This guest post, by Abdel Bari Atwan, was originally published on Rai al-youm. It is being republished here with permission from the author.
Abdel Bari Atwan
The entire continent of Europe is in a state of shock after Friday’s attacks in Paris which have been claimed by the Islamic State. The sense of imminent danger spread across the Atlantic when the group’s Wilayat Kirkuk issued a warning, Monday, of a similar assault on Washington DC.
The West has consistently underestimated the strength and capabilities of Islamic State (IS) which first established itself in the incubators provided by security vacuums in Syria and Iraq, themselves the result in part or in total of Western interference, whether military or political or both. The sectarianism that enables IS to thrive and which drives the endless blood-letting in the Middle East these days was exacerbated by the West who, for example, imposed and supported the prejudiced, exclusive government of Nouri al-Maliki in Baghdad. Syria is in ruins because the West and its regional allies decided that President Assad should be toppled, seemingly forgetting that his opponents had no military experience (the rest of the so-called ‘Arab Spring’ revolutions were played out politically), that Assad would fight to the death because he didn’t want to go, and that he has the most powerful allies in Russia, China, and Iran.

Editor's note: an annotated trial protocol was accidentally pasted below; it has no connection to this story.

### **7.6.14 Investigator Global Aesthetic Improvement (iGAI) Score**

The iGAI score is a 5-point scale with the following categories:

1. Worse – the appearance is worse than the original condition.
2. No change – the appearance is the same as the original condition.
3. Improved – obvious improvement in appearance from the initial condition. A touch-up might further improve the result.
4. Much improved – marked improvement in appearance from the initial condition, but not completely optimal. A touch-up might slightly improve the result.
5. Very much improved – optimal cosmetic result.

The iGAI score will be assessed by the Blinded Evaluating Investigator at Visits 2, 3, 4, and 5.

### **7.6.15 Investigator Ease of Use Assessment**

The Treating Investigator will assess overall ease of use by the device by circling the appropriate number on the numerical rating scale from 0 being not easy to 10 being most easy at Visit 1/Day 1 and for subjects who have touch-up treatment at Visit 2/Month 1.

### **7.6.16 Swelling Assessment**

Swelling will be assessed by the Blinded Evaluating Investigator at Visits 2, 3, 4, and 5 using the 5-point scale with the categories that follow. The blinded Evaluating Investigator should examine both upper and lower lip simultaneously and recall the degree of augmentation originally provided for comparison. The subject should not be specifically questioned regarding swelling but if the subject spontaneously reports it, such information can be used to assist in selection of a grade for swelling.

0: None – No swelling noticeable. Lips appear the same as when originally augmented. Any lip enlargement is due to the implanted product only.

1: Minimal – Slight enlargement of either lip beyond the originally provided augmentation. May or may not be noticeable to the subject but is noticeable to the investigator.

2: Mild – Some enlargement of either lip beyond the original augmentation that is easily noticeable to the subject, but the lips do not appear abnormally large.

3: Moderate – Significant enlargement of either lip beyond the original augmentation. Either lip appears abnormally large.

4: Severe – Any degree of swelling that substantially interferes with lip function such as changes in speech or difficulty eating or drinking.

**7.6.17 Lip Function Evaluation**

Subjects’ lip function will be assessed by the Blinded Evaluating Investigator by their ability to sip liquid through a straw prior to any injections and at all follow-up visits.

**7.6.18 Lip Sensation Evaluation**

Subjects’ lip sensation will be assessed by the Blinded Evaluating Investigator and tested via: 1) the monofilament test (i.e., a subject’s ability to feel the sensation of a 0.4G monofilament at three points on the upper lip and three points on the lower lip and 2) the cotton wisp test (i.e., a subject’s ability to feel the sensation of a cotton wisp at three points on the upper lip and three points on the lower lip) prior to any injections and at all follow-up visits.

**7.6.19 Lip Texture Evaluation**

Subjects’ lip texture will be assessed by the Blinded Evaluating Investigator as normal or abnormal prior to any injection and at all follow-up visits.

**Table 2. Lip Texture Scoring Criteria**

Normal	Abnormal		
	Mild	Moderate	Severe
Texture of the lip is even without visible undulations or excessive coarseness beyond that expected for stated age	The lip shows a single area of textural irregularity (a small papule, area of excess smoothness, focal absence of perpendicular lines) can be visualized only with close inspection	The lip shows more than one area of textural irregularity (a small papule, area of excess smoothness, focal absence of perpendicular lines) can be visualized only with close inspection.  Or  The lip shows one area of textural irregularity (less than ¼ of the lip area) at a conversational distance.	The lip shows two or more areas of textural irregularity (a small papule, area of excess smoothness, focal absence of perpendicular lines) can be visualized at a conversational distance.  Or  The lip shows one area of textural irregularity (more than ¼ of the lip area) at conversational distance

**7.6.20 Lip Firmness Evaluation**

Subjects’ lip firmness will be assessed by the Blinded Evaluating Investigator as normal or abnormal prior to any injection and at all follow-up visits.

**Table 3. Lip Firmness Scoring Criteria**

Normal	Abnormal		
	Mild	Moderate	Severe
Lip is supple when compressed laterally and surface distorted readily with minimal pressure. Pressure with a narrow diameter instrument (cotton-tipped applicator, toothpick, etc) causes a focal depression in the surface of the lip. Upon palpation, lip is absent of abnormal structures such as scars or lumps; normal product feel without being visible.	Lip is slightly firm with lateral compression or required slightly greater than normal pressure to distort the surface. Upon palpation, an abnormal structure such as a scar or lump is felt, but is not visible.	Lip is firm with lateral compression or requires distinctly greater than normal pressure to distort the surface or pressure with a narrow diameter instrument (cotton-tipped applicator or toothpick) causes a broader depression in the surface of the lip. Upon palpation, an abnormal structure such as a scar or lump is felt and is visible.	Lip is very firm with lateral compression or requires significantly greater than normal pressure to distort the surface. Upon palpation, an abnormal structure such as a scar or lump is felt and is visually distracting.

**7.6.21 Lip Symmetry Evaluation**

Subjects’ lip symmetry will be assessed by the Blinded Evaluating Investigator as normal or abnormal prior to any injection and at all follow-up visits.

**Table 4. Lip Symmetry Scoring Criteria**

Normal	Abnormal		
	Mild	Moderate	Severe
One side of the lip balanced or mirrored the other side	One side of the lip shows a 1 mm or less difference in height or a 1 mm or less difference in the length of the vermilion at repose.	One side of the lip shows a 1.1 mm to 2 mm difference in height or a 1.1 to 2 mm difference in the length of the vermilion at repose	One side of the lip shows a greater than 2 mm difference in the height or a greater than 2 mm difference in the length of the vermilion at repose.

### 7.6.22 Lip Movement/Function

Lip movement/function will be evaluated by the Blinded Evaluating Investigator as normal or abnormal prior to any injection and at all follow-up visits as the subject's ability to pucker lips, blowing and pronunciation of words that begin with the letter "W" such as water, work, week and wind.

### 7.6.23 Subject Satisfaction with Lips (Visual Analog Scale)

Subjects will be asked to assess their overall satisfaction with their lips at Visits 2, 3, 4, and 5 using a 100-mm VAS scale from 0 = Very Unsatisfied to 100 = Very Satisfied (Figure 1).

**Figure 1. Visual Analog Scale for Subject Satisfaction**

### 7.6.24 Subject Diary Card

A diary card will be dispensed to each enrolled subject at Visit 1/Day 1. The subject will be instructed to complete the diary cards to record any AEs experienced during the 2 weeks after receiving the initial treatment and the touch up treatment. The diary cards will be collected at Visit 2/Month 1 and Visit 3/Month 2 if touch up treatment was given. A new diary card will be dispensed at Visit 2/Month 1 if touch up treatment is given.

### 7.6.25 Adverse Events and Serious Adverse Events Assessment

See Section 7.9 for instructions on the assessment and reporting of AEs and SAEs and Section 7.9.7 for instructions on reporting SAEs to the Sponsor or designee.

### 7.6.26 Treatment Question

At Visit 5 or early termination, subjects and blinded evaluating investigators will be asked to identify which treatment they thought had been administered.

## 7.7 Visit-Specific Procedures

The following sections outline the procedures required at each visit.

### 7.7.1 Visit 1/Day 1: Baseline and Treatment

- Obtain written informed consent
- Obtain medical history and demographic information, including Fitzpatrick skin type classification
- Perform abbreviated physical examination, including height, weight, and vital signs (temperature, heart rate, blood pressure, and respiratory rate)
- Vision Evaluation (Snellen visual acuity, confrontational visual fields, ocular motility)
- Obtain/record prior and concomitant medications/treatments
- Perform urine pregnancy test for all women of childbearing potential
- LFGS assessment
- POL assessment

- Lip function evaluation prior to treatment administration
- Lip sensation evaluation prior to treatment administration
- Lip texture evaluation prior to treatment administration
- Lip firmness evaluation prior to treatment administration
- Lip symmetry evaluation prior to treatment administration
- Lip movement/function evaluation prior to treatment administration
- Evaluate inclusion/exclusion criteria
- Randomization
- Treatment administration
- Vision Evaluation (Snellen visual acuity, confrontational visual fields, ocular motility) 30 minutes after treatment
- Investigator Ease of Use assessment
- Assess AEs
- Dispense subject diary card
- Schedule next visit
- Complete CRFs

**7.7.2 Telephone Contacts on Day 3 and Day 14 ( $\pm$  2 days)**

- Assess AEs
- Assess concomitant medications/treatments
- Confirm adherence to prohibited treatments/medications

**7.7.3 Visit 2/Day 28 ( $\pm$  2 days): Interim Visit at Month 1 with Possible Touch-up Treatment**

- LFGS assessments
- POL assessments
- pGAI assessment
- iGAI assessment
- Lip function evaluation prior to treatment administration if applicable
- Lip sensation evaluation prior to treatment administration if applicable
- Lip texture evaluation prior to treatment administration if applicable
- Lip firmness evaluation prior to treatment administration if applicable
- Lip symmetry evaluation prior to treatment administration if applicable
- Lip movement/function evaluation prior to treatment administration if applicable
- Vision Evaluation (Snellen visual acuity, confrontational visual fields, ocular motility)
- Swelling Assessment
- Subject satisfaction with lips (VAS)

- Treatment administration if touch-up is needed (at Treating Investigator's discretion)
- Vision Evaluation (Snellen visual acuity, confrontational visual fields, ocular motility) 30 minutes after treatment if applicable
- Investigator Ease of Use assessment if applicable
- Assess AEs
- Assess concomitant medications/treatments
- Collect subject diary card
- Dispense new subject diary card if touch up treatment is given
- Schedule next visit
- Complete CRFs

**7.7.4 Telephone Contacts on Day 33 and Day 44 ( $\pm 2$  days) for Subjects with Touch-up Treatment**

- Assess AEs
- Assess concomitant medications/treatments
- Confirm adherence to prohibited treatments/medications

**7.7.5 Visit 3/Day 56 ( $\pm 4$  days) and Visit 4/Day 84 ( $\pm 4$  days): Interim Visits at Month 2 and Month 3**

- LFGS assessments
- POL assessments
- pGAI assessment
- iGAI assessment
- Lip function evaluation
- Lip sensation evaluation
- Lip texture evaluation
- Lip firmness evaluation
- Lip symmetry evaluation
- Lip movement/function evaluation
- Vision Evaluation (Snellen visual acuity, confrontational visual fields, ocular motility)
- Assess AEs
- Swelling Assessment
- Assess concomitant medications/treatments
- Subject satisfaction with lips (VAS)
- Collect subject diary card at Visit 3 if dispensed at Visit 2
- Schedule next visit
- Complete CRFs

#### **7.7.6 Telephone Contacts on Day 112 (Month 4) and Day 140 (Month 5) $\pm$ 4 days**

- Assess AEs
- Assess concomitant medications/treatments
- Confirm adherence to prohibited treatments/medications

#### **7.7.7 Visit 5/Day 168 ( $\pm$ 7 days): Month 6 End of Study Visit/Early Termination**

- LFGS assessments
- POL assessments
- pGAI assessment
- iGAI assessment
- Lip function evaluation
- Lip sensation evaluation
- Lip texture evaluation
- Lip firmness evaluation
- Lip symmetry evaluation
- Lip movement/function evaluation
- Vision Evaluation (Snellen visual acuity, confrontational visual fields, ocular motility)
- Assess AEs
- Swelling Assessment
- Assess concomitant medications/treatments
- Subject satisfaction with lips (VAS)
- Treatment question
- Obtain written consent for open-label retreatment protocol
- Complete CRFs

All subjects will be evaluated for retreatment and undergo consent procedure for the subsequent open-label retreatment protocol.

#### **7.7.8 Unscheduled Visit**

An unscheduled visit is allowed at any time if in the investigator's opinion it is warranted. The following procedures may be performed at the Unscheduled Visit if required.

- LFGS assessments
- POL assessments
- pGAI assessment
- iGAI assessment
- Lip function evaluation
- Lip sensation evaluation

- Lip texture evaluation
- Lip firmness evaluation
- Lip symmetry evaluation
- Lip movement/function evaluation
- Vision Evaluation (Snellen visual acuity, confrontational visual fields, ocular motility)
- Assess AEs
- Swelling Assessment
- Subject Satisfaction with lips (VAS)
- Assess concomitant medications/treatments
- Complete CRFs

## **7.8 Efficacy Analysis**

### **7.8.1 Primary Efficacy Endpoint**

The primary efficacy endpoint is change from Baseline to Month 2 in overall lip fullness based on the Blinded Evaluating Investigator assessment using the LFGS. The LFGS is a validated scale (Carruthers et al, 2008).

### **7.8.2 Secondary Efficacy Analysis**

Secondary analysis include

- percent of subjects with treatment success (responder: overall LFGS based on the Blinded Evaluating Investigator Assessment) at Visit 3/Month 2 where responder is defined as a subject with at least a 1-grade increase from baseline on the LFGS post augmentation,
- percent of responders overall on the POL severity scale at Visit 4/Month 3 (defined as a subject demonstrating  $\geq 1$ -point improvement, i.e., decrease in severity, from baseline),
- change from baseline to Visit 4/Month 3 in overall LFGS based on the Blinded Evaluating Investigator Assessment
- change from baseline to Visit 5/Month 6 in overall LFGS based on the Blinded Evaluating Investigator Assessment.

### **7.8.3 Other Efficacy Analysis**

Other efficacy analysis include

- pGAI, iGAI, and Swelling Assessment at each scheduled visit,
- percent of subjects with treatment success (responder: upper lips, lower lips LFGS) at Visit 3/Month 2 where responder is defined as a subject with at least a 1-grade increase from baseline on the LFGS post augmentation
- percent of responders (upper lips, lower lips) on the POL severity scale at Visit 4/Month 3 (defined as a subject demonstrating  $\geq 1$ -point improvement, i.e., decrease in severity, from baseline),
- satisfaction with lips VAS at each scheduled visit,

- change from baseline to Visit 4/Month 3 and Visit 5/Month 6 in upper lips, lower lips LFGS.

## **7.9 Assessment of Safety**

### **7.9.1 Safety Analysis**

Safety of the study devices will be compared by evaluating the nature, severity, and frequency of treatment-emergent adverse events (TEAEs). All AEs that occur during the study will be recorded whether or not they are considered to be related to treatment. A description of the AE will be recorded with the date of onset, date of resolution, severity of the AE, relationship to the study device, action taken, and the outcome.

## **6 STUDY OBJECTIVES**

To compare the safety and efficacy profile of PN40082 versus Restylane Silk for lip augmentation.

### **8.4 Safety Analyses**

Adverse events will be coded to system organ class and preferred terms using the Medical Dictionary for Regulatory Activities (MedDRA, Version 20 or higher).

Now IS is spreading outwards, its Middle Eastern strongholds under attack by Kurdish troops and Western planes. It is motivated by revenge and the urge to conquer.
Islamic State has already issued a chilling warning that Paris was “just the beginning of the storm.” The impact of these attacks is already being felt, certainly in political terms: when the G20 leaders met in Antalya, Turkey, on Sunday, a plethora of mutually important subjects were meant to be on the agenda: Syria, youth unemployment, energy in Sub-Saharan Africa, the silver economy, Islamic finance, tourism, and agriculture among many other topics. All their talk, however, was dominated and overshadowed by the problem of what to do about IS. The conference’s final statement was a vow to co-operate in the fight against terror, with no new strategy agreed on the most pertinent associated question: the future of Syria.
John Brennan, Director of the CIA, warned in a television interview that Paris was probably not the only attack and that more were likely in Western cities. He spoke of beefing up the CIA’s intelligence role but acknowledged that IS has taken hi-tech measures to make electronic surveillance extremely difficult. Meanwhile, Michael Morell, former deputy CIA director under Obama, overtly criticized his former boss’s policy on IS but failed to pinpoint what could be done instead. It is this “dithering” which has allowed the current emergency to escalate: “I think it’s now crystal clear to us that our strategy, our policy vis-à-vis ISIS is not working and it’s time to look at something else,” Morell told CBS’ Face the Nation on Sunday.
British Prime Minister David Cameron is also placing his faith in intelligence to protect the citizens of London, releasing an emergency budget of $3 billion to fund, among other measures, an additional 1,900 security personnel.
If we carefully consider the literature put out by IS, and in particular its magazine, Dabiq, it is clear that the IS strategy is to provoke the West to send in ground troops to fight them after the failure of more than 8,000 air sorties.